The Byrds, The Band. They were tight, louche and thoroughly enjoyable.
But any wider success that they might hope to achieve would be
predicated on an audience's willingness to ignore the elephantine
influences in the room.
When Liverpool's The Stairs were doing
something similarly well-informed, authentic and impassioned in the
early 90s, the reissue culture (CD reissues/digital remasters/most of
the past's musical glories available at anyone's fingertips,
internet-allowing) wasn't as well-established. These days when a band
is so obviously in thrall to its influences, you have to give people a
reason to not just go and buy those influences instead. Outstanding
songs is one way to do that. And 4Sticks are getting there.
I can't imagine what it must be like for Gallops. As I mentioned,
they've been rightfully-lauded at two of the UK's most influential
music events in recent weeks - playing to packed out, feverish rooms.
Now they're in Y Menai in Bangor and the crowd size has just diminished
by a quarter because 4Sticks and their retinue have left. There's no
evidence of egos going out of control in Gallops but a reality check
will at least give them something to laugh about when things inevitably
get more hectic over the coming months. I did something similar to The
Pipettes at Rhyl Town Hall a few years back. They still remember the strangest gig they ever had to play with a certain perverse fondness!
The situation isn't helped in Y Menai, however, by the fact that the
organisers have pushed the bands' start times back so far that Gallops,
the headline band, are being told they've only got 20 minutes to play -
not the promised hour. I learned many things at Swn Festival and this
particular lesson the hard way: stick to your schedule. It's the first
rule of putting on a professional event. I only learned that myself
last Thursday, so I hope this doesn't come across as too patronising.
Eventually Gallops do hiccup into life. The sound engineer, whose
welcome to correct me if I'm wrong, seems to have given up. Requests to
have drums and laptops turned up to requisite volume in the monitor are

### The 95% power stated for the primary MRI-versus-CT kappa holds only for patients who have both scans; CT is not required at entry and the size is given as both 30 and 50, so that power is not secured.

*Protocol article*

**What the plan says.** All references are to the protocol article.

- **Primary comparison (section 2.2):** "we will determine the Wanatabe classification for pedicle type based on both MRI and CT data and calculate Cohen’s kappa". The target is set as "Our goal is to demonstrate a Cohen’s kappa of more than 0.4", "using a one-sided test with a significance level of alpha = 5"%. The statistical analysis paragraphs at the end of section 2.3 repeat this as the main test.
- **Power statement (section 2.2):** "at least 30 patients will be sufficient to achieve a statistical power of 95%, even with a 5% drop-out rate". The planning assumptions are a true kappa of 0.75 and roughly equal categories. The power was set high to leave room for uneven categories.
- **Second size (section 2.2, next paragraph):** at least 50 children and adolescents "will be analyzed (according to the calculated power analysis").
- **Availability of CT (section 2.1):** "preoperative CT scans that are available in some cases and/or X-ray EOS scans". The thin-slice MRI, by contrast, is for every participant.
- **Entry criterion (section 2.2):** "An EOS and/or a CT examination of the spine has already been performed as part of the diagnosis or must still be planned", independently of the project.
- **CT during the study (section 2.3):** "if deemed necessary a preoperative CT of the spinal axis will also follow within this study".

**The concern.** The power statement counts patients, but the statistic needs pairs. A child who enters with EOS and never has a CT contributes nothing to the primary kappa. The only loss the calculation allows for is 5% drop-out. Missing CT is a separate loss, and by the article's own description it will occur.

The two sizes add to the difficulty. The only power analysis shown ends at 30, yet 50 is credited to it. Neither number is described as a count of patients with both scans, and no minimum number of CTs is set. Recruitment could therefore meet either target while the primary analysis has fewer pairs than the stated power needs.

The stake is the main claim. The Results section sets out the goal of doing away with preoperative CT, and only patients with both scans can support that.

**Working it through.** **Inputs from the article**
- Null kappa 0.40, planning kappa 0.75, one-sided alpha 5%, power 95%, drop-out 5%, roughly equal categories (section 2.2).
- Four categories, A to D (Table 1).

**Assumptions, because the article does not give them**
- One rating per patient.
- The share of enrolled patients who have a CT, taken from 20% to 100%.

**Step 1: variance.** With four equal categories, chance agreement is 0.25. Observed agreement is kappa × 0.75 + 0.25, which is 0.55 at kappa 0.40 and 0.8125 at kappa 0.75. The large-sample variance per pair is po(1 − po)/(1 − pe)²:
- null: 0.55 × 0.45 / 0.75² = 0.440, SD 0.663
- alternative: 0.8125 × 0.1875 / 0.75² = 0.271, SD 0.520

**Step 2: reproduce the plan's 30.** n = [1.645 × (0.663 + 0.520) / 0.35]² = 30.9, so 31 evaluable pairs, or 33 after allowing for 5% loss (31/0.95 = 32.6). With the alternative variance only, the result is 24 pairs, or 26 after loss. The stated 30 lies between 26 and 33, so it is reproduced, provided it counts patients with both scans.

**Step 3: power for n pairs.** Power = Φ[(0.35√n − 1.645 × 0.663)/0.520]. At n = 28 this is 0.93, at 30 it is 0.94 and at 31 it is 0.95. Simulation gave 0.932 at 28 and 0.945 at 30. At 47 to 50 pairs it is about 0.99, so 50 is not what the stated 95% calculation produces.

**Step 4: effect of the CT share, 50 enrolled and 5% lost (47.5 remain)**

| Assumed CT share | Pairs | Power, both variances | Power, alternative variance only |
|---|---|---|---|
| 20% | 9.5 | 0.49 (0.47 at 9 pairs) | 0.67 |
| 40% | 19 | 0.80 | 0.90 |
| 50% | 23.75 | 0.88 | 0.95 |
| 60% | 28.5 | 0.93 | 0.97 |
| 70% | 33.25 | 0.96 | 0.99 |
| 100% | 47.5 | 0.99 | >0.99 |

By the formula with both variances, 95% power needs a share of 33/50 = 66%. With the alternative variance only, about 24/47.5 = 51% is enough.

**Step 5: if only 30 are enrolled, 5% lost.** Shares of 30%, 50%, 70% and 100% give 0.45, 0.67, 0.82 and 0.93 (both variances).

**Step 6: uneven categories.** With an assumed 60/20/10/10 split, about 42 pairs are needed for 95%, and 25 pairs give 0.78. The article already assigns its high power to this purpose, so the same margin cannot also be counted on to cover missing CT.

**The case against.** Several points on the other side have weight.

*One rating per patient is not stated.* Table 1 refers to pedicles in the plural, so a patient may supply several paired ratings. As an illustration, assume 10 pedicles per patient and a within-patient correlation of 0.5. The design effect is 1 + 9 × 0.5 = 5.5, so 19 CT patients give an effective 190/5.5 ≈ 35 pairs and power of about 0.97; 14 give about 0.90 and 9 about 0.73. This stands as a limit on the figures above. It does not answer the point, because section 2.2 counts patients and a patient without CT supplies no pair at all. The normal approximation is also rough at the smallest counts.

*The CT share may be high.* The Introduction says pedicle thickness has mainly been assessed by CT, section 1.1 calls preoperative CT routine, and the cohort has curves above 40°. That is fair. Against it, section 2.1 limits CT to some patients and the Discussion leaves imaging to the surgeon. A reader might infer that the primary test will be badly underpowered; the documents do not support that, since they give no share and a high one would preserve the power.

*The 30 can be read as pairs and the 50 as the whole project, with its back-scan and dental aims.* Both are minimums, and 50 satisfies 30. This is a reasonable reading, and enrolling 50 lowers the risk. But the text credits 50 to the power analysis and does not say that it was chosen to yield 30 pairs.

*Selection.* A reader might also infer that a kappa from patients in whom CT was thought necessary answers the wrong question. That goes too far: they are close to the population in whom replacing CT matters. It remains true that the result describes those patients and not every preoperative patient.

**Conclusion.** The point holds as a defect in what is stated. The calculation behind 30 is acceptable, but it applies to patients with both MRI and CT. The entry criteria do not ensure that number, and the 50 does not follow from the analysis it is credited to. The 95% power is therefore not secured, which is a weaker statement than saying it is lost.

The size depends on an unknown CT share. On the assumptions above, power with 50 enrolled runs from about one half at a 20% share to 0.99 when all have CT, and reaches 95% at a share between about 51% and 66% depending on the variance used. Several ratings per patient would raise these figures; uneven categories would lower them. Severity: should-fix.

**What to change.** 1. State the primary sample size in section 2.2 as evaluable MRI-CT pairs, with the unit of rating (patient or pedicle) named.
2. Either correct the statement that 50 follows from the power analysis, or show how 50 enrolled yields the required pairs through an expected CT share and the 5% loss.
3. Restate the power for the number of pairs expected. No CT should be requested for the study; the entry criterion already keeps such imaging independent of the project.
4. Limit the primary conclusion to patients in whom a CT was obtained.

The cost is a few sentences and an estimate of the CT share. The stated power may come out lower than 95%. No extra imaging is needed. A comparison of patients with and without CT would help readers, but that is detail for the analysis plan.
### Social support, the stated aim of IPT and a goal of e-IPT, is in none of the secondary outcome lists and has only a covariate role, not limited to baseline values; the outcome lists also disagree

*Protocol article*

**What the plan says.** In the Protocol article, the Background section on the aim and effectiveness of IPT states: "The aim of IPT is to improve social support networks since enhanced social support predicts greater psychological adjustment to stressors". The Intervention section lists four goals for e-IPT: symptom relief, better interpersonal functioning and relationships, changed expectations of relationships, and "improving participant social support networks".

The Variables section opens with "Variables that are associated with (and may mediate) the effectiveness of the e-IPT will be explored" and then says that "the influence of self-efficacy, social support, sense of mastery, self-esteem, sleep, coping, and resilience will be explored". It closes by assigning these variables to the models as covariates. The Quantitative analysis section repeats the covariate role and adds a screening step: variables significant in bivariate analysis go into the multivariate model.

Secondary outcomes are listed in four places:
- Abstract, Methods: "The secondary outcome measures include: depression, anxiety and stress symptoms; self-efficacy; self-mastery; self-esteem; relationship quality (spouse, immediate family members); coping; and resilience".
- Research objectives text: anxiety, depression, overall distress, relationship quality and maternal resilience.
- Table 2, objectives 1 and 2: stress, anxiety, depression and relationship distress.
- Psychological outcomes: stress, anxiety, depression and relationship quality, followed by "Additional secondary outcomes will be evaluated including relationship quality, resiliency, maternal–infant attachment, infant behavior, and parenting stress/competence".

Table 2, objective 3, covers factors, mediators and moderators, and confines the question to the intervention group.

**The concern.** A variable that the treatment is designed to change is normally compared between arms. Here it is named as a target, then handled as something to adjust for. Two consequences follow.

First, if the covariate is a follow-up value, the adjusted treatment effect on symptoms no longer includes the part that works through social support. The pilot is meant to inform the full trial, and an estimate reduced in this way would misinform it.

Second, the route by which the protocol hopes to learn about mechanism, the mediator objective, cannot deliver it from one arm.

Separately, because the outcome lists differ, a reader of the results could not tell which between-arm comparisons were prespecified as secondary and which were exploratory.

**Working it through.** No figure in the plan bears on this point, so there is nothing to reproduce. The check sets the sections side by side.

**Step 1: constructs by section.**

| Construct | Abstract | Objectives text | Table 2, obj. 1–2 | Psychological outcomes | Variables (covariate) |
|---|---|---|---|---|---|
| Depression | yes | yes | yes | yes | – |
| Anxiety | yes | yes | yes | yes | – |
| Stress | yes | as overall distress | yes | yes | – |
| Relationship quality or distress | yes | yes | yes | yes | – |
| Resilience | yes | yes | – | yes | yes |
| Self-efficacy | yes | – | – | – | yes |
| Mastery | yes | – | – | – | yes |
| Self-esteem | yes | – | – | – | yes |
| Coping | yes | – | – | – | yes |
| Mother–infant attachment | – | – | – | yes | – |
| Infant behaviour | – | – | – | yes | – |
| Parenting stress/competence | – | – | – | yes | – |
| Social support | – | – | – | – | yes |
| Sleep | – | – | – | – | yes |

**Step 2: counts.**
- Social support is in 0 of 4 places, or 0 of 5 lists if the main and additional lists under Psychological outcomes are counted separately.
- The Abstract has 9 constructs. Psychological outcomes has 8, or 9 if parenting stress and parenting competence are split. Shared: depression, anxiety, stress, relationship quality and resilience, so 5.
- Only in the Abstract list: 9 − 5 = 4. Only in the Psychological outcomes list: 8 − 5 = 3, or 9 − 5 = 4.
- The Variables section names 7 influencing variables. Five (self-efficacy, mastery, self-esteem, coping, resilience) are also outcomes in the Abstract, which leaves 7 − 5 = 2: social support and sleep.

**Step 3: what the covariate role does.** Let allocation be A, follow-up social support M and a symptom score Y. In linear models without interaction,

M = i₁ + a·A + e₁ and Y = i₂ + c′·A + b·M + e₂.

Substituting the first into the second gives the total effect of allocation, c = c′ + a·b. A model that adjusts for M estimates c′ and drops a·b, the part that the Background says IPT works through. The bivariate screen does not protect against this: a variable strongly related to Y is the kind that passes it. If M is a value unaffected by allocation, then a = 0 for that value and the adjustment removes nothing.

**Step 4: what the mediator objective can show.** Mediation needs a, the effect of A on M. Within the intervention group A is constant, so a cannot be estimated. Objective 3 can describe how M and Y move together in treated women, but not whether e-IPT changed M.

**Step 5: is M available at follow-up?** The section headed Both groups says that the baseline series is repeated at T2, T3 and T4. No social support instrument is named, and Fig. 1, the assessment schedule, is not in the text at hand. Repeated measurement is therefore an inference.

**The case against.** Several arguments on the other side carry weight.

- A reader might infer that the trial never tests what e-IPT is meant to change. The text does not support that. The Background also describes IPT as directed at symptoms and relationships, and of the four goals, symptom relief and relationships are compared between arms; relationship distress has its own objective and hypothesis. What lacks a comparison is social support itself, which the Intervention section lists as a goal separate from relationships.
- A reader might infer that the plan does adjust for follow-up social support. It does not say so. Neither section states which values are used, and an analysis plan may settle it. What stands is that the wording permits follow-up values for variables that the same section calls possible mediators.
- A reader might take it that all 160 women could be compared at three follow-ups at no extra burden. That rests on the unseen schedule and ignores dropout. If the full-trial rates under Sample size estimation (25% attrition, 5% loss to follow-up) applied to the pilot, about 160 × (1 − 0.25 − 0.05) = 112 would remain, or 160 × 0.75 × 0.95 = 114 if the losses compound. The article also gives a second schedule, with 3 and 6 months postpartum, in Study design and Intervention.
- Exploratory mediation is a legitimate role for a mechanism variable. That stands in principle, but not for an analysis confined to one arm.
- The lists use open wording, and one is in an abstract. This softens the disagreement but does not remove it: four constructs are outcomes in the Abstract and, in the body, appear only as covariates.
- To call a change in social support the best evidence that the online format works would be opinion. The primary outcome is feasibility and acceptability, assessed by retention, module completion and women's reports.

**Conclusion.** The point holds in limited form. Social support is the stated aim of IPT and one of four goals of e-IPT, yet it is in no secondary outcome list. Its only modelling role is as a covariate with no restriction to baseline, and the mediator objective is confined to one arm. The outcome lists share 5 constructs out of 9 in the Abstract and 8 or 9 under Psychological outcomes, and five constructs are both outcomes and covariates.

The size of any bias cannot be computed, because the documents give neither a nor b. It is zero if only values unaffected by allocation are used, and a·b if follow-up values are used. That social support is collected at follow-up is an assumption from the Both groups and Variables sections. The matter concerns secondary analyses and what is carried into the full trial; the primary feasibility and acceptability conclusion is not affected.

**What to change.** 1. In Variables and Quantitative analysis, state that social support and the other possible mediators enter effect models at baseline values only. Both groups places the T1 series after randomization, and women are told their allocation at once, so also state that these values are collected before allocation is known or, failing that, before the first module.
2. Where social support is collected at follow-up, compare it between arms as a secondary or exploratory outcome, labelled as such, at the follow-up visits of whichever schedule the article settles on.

seemingly ignored. We therefore only get a slight inkling of Gallops
volcanic power. But it's a cameo that demonstrates exactly why the
music lovers of Bangor were the ones who missed out tonight.
There's lightning in this music - a serrated edge and cataclysmic power
that feels like a whole new, thrilling incarnation of the spirit of
rock n roll. It's progressive without being indulgent, complex without
being opaque, and so damn good that even the tinnitus it induces sounds
better than many of their contemporaries.
Their drummer, Moz, lets his frustrations erupt out of him at the end
of their curtailed set. Bashing tonnes of holy hell out of his kit.
It's a thrilling insight into how the best musicians use their music as
a release valve.
So we thank Bethan, the promoter, for her troubles. She looks gaunt.
Exhausted by her own efforts and expectations. I don't half feel for
her. And I applaud her work and ambitions.
Bang Bangor continues over the weekend. Information about the line-ups and the venues can be found at:
As a last thought, as I was driving home I wondered how much busier the
night would have been had even just a handful of North Wales' finest
musicians and most engaged new music fans made the effort to support
this festival on their doorstep. Next year it'll be Coldplay tribute
bands, if we're not careful.